Pomegranate

Pomegranate

I ate my first pomegranate at Grandma's the fall I turned five.

When she pulled the leathery fruit from her refrigerator, I wasn't impressed. When she cut it open to reveal the shining rubies inside, I was enthralled. One mouthful and I was hooked: the seeds were cool and smooth on my tongue; crushing them with my teeth drenched my mouth with their sweet-tart juice. I munched the crunchy bit of seed that was left, swallowed and reached out for more.

The history of the fruit was lost on me when I was little--I loved it for its sensory pleasures. Later, I learned how some believed a pomegranate and not an apple to be the fateful fruit Eve plucked from the tree. Even Greek mythology describes how Persephone had to marry Hades and spend part of each year with him, creating winter, because she nibbled on pomegranate seeds in the underworld.

Good Old King Solomon was fond of them, too, and had a grove of pomegranates--some attributed his wisdom to their consumption. They're also a worldwide symbol of fertility and abundance (with all those seeds it's no wonder). Pomegranates are well named: the word means "apple of many seeds."

Today, I eat pomegranates as a celebrational treat that reminds me of grandma's house and the first cool breezes of fall.

Pomegranates have been eaten for at least 3,000 years, but their origin is uncertain, since ancient references to the fruit have been found all over the Middle and Near East. Today, they influence a wide reach of cuisines: Middle Eastern, Asian, Indian, Jewish and American Southern.

The flavor of the seeds is difficult to describe other than to say they are sweet, tart, and deliciously different. Pomegranates have a unique flavor because they are a unique fruit. How unique? It has its own botanical family, Punicaceae, there's only one genus in that family, Punica, and only one species, P. granatum. Folks in the Middle East can enjoy a number of varieties with seeds ranging from light pink to deep red. In the US, you'll mostly find "Wonderful," a red-seeded variety.

Southerners and others in the Sun Belt can enjoy homegrown pomegranates, although California supplies most sold in the US. They grow on attractive small trees that produce vibrant orange blooms in spring. The fruits are borne starting in fall and are available from the first few weeks of September through December.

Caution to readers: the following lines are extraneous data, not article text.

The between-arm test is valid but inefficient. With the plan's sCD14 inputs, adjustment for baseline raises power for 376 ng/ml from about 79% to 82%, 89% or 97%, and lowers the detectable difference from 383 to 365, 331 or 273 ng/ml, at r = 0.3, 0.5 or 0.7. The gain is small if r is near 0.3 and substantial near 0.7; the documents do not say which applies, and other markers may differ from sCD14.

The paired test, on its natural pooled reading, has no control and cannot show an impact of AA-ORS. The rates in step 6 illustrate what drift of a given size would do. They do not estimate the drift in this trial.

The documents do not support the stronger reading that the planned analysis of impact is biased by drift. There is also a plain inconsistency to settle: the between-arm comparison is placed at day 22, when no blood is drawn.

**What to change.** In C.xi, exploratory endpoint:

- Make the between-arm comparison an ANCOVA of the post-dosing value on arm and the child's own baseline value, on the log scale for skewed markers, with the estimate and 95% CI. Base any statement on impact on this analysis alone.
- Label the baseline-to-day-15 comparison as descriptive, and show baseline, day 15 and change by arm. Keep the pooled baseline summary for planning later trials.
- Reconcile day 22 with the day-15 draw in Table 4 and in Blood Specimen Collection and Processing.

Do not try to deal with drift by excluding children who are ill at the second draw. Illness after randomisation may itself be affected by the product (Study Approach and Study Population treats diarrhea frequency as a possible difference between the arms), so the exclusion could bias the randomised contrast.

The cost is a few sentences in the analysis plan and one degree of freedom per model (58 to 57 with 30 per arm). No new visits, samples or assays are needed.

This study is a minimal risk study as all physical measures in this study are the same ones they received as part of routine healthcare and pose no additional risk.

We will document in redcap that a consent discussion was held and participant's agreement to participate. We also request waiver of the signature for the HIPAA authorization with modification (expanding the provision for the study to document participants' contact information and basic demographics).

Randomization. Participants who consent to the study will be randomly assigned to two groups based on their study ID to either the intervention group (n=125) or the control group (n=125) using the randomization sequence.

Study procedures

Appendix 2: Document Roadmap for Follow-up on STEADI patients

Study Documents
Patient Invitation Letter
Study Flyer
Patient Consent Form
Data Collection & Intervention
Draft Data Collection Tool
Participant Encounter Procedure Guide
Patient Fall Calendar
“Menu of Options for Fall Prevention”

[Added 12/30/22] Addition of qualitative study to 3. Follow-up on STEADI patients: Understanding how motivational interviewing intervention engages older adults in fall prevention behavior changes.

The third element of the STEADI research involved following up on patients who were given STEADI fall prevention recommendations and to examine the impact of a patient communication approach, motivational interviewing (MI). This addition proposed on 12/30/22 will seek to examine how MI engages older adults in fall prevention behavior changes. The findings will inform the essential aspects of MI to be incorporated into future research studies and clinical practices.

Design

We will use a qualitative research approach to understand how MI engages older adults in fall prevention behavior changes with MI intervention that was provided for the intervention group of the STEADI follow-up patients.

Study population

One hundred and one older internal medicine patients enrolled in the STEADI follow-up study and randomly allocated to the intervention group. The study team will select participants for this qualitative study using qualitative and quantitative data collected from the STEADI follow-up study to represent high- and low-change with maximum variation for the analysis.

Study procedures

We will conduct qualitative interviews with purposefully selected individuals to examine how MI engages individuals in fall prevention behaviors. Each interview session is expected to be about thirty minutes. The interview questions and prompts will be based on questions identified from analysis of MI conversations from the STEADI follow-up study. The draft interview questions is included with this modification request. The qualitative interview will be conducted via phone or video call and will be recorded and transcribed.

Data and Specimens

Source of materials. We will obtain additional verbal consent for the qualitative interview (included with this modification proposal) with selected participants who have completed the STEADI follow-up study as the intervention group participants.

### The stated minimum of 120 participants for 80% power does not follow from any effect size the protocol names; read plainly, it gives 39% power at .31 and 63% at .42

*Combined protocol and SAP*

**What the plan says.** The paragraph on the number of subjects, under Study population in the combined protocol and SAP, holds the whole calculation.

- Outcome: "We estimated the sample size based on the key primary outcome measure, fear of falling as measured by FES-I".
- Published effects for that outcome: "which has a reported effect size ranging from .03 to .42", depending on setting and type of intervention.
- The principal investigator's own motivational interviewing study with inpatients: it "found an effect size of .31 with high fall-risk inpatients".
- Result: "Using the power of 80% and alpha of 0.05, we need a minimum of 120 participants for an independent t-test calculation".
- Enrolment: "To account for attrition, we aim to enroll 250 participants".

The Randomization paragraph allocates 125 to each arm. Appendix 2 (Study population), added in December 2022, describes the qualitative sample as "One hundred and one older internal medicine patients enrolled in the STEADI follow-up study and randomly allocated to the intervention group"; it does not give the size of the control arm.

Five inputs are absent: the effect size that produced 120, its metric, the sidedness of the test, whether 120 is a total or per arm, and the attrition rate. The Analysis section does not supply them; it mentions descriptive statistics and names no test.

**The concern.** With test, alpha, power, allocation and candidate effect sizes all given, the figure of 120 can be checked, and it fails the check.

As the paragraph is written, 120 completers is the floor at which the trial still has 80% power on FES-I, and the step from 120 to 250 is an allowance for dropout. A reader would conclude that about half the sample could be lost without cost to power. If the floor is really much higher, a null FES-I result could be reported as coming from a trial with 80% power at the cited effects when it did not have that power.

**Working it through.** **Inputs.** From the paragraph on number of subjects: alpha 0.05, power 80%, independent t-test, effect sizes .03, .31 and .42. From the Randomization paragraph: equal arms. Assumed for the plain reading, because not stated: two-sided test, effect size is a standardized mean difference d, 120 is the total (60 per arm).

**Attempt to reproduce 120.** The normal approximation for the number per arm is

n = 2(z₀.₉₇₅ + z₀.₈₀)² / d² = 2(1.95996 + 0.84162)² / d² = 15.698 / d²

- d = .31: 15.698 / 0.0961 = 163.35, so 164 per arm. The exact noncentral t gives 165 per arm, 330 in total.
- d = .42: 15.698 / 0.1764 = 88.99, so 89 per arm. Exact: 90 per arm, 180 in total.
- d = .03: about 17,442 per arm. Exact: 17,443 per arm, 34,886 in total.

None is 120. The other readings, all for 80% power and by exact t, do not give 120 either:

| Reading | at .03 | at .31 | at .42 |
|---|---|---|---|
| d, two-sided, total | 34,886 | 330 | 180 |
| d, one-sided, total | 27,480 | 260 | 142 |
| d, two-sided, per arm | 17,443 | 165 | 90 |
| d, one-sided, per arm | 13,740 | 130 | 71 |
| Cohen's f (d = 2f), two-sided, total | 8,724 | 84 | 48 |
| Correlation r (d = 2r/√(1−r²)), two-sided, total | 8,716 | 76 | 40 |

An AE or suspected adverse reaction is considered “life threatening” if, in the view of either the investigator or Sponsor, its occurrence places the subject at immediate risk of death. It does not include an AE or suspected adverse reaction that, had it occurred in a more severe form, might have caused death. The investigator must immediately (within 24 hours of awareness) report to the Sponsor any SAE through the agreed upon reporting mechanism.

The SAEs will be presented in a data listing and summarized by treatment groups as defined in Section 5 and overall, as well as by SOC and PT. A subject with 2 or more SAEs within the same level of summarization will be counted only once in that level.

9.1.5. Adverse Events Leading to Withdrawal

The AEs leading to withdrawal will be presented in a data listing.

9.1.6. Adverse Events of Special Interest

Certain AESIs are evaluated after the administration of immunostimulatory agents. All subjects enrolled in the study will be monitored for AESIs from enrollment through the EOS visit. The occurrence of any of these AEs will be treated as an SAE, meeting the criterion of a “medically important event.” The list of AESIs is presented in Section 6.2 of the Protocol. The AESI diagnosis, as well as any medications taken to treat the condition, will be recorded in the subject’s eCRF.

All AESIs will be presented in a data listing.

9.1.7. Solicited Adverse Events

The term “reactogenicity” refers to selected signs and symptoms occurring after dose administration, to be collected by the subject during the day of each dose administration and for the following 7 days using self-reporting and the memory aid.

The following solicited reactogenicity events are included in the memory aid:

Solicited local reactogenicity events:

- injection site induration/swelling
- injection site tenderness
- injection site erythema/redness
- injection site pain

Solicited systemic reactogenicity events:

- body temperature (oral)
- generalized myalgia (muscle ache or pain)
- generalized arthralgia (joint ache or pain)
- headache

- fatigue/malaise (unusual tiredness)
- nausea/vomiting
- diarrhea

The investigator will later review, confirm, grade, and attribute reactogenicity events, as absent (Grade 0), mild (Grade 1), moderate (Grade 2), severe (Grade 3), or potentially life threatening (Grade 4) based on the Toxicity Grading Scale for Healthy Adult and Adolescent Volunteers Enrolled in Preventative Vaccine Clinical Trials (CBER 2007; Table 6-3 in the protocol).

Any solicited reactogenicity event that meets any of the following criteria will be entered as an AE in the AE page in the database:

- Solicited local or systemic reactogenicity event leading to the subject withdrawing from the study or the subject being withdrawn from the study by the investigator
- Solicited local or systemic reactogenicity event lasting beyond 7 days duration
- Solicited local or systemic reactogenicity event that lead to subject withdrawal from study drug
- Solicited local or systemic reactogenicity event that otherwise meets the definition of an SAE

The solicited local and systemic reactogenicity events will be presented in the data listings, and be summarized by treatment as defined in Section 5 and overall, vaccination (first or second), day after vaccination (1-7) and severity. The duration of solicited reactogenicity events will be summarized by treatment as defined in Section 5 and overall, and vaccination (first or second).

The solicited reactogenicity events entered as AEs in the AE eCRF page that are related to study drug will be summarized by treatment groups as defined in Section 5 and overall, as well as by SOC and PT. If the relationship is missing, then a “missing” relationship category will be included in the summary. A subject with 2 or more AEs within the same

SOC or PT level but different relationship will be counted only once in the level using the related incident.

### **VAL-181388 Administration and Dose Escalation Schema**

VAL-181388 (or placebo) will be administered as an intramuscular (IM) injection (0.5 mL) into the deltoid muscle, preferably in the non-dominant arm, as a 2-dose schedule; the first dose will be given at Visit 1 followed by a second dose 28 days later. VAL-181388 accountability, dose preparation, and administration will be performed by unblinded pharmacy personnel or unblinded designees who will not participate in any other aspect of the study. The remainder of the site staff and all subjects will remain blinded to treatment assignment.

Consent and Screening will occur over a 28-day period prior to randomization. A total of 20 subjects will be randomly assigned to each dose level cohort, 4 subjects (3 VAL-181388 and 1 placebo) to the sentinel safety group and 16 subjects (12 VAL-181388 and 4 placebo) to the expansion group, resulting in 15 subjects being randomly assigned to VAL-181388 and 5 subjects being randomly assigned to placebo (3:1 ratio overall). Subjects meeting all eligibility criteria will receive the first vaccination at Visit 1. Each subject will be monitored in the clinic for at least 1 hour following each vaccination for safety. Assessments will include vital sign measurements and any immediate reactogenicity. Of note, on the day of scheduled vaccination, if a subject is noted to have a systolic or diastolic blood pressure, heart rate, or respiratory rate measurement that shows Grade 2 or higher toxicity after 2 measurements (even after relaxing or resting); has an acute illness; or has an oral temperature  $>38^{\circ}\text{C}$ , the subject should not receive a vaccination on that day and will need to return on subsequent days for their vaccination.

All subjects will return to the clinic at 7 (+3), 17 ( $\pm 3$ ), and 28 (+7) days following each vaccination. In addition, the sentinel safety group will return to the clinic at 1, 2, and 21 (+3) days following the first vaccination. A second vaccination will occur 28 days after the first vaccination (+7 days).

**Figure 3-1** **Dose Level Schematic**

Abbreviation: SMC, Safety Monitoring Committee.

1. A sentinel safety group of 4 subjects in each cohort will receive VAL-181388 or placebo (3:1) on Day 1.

When shopping, choose a pomegranate heavy for its size--it will have the juiciest seeds. Pomegranates range from baseball to softball-sized. The skin should be leathery and mostly red, with the dull glow of a hand-rubbed finish. Whole pomegranates will keep refrigerated for three to four weeks; the seeds freeze well.

The seeds glow like little jewels, but beware. That glow comes from the juice, which stains whatever it comes in contact with--it was used as the traditional red dye for Persian rugs--so wear old clothes (preferably dark red ones) when working with pomegranates.

Getting to the seeds without smashing them is fun, but it's work. Here's the easiest way I've found: first, make four longitudinal (up and down) cuts through the skin only, like you were scoring it to quarter it, which, not coincidentally, is what you are doing. Next dig your fingers into the cracks you just cut and with lots of grunting and muscle flexing, pull the fruit in half and then into quarters. Some seeds will burst in this process; it's inevitable. (You ARE wearing those old clothes, aren't you?) Once the fruit is broken open, it's just a matter of pulling the seeds from the inedible membranes and eating them.

There are other uses for the seeds than just gobbling them as fast as you can get them out. They're terrific in this fruit salad--try it as a light dessert.

Apple, Walnut and Pomegranate Salad

  • 2 tablespoons orange juice
  • 1 teaspoon honey
  • 2 cups chopped apples
  • 1/2 cup pomegranate seeds
  • 1/2 cup walnut halves
  • 1/4 cup shaved Romano cheese

Stir together the orange juice and honey, then toss that with the apples. Gently stir in the pomegranate seeds, the walnuts and the cheese and serve chilled or at room temperature.

You can use the fresh or bottled juice in vinaigrettes. This one is a refreshing change.

Pomegranate Vinaigrette

  • 1/4 cup pomegranate juice
  • 1 teaspoon Dijon mustard
  • 1/4 cup of light oil (sunflower, peanut)

Combine all the ingredients, shake well and drizzle over your favorite greens. This vinaigrette is especially good with fuller bodied ones like spinach and radicchio.

The seeds, pomegranate juice and molasses are all great with pork--the molasses makes a terrific glaze for ham or pork tenderloin. For ham, just brush it on during the last half hour of baking. With the tenderloin, coat it before broiling or grilling.

You can buy the juice and pomegranate molasses in Middle Eastern and Asian stores and some natural foods markets. If you're fortunate enough to have a bounty of pomegranates, fresh juice squeezed from the seeds makes a refreshing drink when sweetened.

You can either put the seeds in a jelly bag or cheesecloth and squeeze out the juice or drink the juice right out of the fruit. To try that, roll the fruit on the counter top, pressing hard enough to burst the seeds, then then poke a hole near the top and insert a straw.

You can even make your own grenadine by simmering equal parts of sugar and pomegranate juice for five minutes.

For me, getting the seeds out is half the fun, but some people complain that pomegranates are too much trouble and they just won't eat them.

I don't mind: that just means more stained fingers, lips and delicious pomegranate seeds for me.

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